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Tick-borne relapsing fever

Tick-borne relapsing fever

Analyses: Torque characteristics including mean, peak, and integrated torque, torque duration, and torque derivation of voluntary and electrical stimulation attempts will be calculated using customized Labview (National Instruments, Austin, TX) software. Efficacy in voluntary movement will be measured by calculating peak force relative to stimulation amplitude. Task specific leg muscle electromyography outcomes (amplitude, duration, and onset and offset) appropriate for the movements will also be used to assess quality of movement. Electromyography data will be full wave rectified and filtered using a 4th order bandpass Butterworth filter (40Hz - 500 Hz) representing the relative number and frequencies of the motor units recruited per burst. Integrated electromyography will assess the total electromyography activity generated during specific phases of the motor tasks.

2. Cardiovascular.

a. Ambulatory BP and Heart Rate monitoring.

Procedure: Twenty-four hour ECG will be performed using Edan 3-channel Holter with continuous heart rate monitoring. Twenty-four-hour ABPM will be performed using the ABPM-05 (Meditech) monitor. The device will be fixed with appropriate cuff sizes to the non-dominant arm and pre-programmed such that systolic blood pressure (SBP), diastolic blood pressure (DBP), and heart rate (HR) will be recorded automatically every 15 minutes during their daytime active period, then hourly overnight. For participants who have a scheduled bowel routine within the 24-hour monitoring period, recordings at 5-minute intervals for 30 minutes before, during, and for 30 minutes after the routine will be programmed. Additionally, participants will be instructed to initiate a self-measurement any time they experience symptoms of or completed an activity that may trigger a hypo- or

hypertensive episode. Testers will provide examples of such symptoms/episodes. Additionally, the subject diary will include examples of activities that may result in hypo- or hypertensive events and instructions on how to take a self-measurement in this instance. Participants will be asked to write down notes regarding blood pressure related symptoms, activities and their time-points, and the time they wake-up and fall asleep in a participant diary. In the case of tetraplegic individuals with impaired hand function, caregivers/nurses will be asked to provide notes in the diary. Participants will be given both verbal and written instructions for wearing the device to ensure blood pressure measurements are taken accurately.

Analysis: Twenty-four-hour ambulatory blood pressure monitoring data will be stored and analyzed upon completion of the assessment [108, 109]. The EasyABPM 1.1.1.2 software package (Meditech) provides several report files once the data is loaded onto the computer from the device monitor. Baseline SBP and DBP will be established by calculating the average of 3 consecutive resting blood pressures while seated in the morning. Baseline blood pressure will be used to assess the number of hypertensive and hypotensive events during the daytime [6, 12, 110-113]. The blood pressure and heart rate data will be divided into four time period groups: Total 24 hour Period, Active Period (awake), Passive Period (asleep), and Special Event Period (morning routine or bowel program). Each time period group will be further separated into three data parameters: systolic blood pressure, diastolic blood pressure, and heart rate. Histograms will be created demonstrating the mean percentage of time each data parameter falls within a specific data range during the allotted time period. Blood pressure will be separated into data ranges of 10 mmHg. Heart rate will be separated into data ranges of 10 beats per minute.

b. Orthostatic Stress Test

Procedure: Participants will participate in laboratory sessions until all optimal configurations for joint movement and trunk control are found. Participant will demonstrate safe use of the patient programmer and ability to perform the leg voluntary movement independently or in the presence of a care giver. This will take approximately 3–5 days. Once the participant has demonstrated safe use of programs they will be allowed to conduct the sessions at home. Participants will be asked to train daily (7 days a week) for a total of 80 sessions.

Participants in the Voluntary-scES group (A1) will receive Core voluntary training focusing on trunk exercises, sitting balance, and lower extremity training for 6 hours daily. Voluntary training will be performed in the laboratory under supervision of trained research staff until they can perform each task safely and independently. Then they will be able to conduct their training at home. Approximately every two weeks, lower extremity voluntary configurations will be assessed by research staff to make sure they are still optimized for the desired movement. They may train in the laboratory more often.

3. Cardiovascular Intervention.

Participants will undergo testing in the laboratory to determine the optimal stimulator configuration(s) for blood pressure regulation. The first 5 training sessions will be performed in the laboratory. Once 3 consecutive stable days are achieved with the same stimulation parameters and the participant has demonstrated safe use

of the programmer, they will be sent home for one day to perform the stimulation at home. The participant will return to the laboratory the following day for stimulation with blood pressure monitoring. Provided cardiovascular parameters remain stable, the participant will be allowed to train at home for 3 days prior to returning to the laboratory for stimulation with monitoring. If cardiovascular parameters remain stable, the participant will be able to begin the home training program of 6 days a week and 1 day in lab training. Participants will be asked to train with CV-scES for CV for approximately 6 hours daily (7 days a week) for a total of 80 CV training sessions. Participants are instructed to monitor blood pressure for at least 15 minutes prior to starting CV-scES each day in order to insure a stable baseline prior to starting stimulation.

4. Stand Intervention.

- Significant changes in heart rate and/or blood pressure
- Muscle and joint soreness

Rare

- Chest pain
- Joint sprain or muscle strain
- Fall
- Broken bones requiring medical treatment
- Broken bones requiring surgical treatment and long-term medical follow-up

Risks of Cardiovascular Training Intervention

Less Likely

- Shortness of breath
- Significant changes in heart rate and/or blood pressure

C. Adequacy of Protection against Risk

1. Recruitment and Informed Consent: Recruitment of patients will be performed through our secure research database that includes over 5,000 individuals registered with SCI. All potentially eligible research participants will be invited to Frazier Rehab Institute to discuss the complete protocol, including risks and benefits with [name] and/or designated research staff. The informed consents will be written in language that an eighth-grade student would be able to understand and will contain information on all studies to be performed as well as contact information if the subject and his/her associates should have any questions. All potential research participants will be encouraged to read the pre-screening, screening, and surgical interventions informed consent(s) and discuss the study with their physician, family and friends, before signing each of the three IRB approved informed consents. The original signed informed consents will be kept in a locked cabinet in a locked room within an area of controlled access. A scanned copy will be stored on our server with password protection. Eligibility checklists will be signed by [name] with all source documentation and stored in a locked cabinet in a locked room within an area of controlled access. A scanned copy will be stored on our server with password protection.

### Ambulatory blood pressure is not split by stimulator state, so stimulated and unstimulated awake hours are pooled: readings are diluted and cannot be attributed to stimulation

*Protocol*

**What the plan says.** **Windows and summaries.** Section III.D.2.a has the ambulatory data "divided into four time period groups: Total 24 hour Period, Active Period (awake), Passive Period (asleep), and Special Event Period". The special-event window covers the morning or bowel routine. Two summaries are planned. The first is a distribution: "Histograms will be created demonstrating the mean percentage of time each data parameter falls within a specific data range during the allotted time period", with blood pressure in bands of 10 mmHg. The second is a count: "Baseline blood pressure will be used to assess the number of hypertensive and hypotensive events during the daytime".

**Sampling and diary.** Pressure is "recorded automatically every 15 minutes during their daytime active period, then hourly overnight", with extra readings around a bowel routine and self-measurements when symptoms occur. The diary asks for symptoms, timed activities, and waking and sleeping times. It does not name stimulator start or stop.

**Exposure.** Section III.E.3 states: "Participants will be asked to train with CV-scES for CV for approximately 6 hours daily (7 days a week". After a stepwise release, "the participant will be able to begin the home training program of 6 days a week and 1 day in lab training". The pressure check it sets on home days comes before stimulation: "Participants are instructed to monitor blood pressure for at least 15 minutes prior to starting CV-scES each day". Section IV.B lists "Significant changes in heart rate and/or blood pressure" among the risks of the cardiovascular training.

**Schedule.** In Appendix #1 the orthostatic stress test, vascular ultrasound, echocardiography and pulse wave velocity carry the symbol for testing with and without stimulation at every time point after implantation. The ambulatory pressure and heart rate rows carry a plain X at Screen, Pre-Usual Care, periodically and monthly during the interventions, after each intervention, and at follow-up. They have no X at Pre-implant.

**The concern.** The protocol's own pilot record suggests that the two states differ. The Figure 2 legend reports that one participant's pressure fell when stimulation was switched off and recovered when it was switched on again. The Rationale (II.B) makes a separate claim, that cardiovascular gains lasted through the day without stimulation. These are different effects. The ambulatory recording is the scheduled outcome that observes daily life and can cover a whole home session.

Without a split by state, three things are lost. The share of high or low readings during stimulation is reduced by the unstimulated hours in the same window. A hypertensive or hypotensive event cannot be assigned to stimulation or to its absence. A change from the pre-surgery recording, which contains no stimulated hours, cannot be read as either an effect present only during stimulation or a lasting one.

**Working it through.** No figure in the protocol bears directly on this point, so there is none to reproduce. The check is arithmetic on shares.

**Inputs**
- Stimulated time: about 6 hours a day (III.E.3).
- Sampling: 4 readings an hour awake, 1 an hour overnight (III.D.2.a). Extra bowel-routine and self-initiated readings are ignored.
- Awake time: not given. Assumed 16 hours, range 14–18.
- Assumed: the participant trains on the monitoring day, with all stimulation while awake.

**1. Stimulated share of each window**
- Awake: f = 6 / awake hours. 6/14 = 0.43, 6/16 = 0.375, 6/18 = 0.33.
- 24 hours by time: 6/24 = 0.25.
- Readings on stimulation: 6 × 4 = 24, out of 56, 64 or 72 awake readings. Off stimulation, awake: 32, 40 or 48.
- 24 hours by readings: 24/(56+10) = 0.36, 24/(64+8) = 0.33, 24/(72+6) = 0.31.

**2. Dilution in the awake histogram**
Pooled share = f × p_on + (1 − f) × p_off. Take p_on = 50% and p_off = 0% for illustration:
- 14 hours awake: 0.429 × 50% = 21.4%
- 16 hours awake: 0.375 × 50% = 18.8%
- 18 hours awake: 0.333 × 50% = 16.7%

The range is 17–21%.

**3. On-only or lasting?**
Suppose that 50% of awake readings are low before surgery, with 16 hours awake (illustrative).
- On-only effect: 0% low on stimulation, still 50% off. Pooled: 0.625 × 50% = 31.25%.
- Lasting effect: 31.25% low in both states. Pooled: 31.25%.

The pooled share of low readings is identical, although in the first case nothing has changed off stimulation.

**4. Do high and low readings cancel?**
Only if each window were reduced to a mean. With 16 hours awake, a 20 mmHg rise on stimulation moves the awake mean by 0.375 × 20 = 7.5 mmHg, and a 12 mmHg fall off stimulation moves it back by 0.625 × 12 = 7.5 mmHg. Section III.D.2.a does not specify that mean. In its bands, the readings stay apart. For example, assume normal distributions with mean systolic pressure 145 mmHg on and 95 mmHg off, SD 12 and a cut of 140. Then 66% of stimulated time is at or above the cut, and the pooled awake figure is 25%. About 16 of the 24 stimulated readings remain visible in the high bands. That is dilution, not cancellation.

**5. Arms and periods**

Relapsing fever is caused by the bacteria Borrelia. In the United States it typically occurs in mountainous areas of the western states. It is transmitted to humans by the bites of argasid (soft) ticks that become infected when feeding on infected rodents such as squirrels and chipmunks. These ticks are found where rodents burrow and nest, often in older buildings. The ticks typically feed only at night and, unlike the ticks that cause Lyme disease, do not remain attached for prolonged times. They can survive for long periods between blood meals, and typically do not leave a noticeable bite wound. In the western United States and British Columbia, exposure commonly occurs in older buildings and cabins located in higher elevations.

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